Here are my attempts to replace a
b character with a newline using
sed while running
$> echo 'abc' | sed 's/b/\n/' anc
no, that's not it
$> echo 'abc' | sed 's/b/\\n/' a\nc
no, that's not it either. The output I want is
$ echo 'abc' | sed 's/b/\'$'\n''/' a c
$'\n' expands to a single quoted newline character (see "QUOTING" section of
man bash). The three strings are concatenated before being passed into sed as an argument. Sed requires that the newline character be escaped, hence the first backslash in the code I pasted.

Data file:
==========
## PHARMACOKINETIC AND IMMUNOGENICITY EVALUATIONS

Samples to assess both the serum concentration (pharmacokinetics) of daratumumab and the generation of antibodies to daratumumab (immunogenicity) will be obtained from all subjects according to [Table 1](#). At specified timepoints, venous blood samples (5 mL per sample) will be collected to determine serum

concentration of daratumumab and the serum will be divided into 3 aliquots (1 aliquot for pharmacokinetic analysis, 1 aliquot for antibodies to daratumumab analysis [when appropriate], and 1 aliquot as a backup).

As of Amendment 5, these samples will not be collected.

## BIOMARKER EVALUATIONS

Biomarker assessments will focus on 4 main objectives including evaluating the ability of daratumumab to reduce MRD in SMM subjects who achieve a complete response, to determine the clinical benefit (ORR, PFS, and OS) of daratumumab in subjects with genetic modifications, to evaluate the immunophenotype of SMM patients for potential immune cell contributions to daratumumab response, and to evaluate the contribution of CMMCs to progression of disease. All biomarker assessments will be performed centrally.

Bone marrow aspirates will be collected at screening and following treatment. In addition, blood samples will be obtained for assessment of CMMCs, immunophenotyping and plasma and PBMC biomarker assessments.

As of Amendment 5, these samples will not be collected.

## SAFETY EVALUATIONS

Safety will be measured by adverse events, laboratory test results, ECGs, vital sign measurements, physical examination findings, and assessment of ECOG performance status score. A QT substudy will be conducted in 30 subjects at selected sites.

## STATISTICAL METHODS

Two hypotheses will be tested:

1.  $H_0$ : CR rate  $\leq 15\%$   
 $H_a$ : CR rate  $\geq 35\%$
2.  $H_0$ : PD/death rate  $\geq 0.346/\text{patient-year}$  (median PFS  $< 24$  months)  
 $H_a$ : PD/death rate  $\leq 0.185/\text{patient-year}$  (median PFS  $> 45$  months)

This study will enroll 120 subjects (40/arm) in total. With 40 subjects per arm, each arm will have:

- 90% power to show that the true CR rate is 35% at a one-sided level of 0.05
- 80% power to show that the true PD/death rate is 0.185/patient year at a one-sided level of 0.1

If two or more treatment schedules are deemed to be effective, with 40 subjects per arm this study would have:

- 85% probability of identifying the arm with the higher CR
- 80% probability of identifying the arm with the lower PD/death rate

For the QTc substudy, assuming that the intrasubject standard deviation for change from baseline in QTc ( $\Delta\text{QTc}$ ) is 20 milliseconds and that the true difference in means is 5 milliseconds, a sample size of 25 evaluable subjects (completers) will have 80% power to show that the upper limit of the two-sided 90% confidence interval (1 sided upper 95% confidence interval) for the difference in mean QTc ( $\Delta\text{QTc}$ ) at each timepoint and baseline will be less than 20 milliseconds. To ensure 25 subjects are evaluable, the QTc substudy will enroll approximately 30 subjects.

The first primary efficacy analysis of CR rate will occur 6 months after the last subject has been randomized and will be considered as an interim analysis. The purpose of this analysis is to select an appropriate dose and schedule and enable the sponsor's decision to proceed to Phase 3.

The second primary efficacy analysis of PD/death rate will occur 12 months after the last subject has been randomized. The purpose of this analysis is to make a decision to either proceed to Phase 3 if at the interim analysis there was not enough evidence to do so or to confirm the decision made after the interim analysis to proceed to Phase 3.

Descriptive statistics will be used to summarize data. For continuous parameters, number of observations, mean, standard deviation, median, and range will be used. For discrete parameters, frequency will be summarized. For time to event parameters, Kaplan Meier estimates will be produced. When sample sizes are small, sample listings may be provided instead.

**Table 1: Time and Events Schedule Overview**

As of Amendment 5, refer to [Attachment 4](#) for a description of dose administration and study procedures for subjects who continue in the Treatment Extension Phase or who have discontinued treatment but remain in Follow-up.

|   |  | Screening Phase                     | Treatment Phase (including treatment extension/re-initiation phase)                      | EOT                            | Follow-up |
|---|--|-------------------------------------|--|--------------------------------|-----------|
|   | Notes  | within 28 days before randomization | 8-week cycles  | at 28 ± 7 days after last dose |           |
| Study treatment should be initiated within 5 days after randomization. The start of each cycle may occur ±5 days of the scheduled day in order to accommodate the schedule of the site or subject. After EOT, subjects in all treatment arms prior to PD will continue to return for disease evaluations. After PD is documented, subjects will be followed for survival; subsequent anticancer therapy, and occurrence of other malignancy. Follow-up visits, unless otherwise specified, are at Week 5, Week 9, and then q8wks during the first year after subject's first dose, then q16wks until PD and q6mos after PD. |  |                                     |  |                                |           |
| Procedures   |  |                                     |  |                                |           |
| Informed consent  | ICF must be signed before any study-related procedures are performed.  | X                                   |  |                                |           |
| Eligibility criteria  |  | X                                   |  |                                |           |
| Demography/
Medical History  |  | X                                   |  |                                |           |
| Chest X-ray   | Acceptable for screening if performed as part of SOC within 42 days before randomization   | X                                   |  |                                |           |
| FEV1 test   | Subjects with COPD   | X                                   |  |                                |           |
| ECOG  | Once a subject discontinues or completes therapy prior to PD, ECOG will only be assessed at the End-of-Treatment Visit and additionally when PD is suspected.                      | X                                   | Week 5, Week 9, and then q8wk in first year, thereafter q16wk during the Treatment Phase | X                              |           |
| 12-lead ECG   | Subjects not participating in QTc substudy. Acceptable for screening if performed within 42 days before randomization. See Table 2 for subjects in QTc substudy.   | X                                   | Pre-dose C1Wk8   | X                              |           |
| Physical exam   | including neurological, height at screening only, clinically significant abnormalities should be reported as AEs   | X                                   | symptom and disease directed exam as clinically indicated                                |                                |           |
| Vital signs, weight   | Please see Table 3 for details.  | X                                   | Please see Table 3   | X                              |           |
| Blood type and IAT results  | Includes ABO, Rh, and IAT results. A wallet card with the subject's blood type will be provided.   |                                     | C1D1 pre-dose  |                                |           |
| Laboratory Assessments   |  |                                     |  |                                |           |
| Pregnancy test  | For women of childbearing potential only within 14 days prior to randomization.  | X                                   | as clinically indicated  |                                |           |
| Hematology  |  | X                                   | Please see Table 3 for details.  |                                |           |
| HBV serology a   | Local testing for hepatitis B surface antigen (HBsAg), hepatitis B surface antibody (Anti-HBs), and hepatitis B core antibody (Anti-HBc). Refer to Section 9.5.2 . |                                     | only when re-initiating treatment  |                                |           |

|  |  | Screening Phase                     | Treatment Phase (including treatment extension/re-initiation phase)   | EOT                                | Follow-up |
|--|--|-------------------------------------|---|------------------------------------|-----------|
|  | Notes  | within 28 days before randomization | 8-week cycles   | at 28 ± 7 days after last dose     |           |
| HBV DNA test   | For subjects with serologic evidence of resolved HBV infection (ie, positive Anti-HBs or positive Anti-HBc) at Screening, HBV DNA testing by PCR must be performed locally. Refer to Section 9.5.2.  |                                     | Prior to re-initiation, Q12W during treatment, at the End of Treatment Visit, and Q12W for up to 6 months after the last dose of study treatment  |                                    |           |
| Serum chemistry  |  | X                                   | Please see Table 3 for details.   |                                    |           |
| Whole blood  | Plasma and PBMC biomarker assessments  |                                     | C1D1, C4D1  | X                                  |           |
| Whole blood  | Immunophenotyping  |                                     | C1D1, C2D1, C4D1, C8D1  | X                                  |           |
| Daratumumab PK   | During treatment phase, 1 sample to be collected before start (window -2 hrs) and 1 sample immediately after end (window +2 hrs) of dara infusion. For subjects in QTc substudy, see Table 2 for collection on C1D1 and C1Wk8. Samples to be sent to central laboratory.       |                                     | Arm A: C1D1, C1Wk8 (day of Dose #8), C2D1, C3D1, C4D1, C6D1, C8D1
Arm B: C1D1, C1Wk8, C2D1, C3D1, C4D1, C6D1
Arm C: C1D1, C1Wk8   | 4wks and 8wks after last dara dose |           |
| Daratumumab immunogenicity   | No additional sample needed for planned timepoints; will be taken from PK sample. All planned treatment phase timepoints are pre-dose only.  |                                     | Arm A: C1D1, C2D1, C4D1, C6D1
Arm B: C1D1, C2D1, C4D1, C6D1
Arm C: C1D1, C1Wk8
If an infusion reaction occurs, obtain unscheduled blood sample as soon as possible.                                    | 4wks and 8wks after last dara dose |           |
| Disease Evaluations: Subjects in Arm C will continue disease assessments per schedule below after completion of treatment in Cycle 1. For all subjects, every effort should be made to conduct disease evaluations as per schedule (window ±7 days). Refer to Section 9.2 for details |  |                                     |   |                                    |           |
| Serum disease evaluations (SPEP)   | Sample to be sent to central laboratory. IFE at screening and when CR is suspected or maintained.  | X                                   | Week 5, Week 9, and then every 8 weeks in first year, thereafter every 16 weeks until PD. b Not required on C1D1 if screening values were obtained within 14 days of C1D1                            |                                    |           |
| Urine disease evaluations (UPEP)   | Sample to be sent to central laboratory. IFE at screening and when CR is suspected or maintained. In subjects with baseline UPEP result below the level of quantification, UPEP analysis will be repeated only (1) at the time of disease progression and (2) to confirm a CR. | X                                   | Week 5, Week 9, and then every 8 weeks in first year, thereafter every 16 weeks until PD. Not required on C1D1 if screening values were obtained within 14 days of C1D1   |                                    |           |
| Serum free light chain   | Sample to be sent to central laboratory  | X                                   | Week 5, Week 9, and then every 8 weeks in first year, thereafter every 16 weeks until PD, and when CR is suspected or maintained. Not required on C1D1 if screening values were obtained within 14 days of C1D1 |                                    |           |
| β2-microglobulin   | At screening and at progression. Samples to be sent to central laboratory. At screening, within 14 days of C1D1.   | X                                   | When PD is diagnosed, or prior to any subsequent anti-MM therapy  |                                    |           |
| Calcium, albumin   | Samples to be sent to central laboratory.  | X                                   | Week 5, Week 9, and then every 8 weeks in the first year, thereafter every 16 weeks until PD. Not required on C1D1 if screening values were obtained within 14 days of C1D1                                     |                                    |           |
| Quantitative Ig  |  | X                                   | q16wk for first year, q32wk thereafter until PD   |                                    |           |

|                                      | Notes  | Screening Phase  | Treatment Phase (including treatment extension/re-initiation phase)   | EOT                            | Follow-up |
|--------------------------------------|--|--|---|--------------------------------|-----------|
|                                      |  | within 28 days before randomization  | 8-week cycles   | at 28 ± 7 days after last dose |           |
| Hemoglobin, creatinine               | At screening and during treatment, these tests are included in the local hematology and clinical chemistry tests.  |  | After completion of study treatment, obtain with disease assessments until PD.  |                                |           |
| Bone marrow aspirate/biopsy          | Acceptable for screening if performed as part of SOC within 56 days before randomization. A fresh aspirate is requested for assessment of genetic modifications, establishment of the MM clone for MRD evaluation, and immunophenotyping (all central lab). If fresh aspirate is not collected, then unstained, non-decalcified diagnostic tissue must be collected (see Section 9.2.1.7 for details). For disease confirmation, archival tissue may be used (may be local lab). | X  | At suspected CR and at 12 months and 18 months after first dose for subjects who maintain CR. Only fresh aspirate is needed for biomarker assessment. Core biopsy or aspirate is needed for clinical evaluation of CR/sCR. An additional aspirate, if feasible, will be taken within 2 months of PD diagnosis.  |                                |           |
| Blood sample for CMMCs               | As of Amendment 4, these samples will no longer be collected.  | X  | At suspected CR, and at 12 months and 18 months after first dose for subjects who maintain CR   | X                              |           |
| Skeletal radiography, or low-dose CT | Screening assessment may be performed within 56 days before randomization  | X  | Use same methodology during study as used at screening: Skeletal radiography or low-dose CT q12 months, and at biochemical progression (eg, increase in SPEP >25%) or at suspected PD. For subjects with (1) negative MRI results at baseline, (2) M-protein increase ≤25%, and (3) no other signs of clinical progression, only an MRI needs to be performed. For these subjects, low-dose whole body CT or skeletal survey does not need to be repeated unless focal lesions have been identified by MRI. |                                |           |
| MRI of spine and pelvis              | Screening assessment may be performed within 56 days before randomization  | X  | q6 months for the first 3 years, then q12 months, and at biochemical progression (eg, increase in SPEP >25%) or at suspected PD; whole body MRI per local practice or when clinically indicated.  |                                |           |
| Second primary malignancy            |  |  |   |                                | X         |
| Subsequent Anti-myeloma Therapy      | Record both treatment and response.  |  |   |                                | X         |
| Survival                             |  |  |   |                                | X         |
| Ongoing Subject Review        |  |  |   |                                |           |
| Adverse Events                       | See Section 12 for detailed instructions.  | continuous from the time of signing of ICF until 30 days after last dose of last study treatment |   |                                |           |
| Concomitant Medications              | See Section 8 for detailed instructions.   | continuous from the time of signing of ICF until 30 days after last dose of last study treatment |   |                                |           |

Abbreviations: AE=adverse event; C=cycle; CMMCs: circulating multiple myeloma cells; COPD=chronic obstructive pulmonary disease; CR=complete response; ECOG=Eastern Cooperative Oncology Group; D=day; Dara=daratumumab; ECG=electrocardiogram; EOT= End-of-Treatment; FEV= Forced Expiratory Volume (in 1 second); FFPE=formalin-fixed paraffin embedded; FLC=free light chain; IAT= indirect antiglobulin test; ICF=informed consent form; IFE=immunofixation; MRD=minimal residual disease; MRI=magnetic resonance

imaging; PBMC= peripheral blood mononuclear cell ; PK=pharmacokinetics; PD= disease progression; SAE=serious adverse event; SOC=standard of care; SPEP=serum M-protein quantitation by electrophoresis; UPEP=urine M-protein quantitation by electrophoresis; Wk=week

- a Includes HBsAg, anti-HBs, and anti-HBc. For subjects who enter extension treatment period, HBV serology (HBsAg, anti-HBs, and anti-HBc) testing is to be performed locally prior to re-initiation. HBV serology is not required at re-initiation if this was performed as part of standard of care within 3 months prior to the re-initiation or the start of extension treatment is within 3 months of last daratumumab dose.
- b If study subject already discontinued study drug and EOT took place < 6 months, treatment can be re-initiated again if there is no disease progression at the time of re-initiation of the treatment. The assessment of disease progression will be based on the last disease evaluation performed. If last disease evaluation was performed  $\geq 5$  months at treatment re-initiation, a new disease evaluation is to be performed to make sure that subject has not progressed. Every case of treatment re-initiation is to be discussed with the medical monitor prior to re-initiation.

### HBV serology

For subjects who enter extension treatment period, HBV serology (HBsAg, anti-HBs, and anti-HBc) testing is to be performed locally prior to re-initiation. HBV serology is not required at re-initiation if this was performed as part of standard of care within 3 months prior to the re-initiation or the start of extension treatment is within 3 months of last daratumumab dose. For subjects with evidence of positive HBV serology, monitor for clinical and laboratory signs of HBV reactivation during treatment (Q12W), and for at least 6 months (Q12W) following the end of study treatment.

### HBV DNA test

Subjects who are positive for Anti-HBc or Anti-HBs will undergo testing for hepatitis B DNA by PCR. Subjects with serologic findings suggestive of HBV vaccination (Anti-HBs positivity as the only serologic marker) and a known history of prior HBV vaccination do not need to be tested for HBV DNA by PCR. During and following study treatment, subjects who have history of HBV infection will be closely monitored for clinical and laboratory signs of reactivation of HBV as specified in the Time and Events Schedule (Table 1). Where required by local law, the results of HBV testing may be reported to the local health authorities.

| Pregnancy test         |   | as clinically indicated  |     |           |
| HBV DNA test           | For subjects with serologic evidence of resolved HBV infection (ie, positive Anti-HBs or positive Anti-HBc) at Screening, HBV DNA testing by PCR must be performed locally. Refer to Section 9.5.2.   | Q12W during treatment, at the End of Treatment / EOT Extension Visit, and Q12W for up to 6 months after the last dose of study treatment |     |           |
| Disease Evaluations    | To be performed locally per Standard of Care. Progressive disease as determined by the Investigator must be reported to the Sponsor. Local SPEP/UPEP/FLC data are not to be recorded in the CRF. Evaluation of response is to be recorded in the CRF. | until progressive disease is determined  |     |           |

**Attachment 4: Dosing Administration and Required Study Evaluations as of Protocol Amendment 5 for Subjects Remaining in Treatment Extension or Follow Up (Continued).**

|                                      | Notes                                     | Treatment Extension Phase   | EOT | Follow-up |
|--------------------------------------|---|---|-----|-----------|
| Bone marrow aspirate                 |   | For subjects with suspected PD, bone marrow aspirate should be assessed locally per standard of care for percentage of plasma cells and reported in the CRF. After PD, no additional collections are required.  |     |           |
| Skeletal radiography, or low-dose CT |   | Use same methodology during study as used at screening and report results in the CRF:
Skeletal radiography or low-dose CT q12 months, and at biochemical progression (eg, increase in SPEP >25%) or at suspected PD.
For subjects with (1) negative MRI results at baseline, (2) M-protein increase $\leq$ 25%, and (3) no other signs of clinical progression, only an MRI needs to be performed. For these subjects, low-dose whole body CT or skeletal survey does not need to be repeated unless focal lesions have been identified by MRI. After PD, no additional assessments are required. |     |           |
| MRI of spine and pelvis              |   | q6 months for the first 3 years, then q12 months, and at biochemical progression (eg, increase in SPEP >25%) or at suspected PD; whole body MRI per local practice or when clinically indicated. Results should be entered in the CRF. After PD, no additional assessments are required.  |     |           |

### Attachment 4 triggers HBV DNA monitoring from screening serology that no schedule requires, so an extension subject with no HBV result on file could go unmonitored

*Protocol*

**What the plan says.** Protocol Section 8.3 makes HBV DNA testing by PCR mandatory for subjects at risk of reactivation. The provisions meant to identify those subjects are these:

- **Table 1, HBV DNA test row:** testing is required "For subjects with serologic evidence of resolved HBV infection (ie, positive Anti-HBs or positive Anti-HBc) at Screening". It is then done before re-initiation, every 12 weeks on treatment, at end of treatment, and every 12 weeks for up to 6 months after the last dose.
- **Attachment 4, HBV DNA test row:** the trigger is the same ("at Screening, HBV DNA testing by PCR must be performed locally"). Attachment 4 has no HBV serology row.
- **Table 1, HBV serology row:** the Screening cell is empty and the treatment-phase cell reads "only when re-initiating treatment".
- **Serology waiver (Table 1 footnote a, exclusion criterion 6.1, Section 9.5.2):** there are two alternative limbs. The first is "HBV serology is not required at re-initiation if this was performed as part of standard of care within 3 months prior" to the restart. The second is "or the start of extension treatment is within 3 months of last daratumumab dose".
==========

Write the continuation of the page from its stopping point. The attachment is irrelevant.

In a multiline file I had to pipe through tr on both sides of sed, like so:
echo "$FILE_CONTENTS" | \
tr '\n' ¥ | tr ' ' ∑ | mySedFunction $1 | tr ¥ '\n' | tr ∑ ' '
See unix likes to strip out newlines and extra leading spaces and all sorts of things, because I guess that seemed like the thing to do at the time when it was made back in the 1900s. Anyway, this method I show above solves the problem 100%. Wish I would have seen someone post this somewhere because it would have saved me about three hours of my life.